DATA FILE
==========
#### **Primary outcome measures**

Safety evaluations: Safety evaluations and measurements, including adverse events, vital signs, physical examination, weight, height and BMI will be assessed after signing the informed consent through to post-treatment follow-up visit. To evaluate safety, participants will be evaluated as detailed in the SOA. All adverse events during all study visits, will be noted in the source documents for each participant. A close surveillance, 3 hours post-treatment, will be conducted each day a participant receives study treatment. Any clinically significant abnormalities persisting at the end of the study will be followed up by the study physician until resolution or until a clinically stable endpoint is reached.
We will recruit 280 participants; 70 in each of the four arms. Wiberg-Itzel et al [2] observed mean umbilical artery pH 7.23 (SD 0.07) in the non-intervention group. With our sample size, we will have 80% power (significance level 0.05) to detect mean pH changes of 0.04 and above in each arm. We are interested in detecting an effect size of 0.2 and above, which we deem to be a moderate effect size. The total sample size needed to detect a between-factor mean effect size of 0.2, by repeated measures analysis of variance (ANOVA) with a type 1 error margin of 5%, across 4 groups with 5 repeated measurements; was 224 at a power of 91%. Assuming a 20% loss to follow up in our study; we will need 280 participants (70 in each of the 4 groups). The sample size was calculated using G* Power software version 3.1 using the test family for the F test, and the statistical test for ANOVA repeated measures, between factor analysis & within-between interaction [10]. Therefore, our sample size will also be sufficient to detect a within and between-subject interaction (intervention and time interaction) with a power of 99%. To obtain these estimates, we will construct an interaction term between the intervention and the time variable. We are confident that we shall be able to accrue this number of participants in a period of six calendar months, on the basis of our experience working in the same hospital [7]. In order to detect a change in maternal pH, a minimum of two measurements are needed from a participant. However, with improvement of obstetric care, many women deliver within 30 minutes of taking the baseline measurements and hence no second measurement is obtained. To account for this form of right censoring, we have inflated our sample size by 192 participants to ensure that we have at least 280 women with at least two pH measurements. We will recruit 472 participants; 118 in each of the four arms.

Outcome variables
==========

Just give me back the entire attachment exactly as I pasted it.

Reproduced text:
#### **Primary outcome measures**

Safety evaluations: Safety evaluations and measurements, including adverse events, vital signs, physical examination, weight, height and BMI will be assessed after signing the informed consent through to post-treatment follow-up visit. To evaluate safety, participants will be evaluated as detailed in the SOA. All adverse events during all study visits, will be noted in the source documents for each participant. A close surveillance, 3 hours post-treatment, will be conducted each day a participant receives study treatment. Any clinically significant abnormalities persisting at the end of the study will be followed up by the study physician until resolution or until a clinically stable endpoint is reached.
We will recruit 280 participants; 70 in each of the four arms. Wiberg-Itzel et al [2] observed mean umbilical artery pH 7.23 (SD 0.07) in the non-intervention group. With our sample size, we will have 80% power (significance level 0.05) to detect mean pH changes of 0.04 and above in each arm. We are interested in detecting an effect size of 0.2 and above, which we deem to be a moderate effect size. The total sample size needed to detect a between-factor mean effect size of 0.2, by repeated measures analysis of variance (ANOVA) with a type 1 error margin of 5%, across 4 groups with 5 repeated measurements; was 224 at a power of 91%. Assuming a 20% loss to follow up in our study; we will need 280 participants (70 in each of the 4 groups). The sample size was calculated using G* Power software version 3.1 using the test family for the F test, and the statistical test for ANOVA repeated measures, between factor analysis & within-between interaction [10]. Therefore, our sample size will also be sufficient to detect a within and between-subject interaction (intervention and time interaction) with a power of 99%. To obtain these estimates, we will construct an interaction term between the intervention and the time variable. We are confident that we shall be able to accrue this number of participants in a period of six calendar months, on the basis of our experience working in the same hospital [7]. In order to detect a change in maternal pH, a minimum of two measurements are needed from a participant. However, with improvement of obstetric care, many women deliver within 30 minutes of taking the baseline measurements and hence no second measurement is obtained. To account for this form of right censoring, we have inflated our sample size by 192 participants to ensure that we have at least 280 women with at least two pH measurements. We will recruit 472 participants; 118 in each of the four arms.

Outcome variables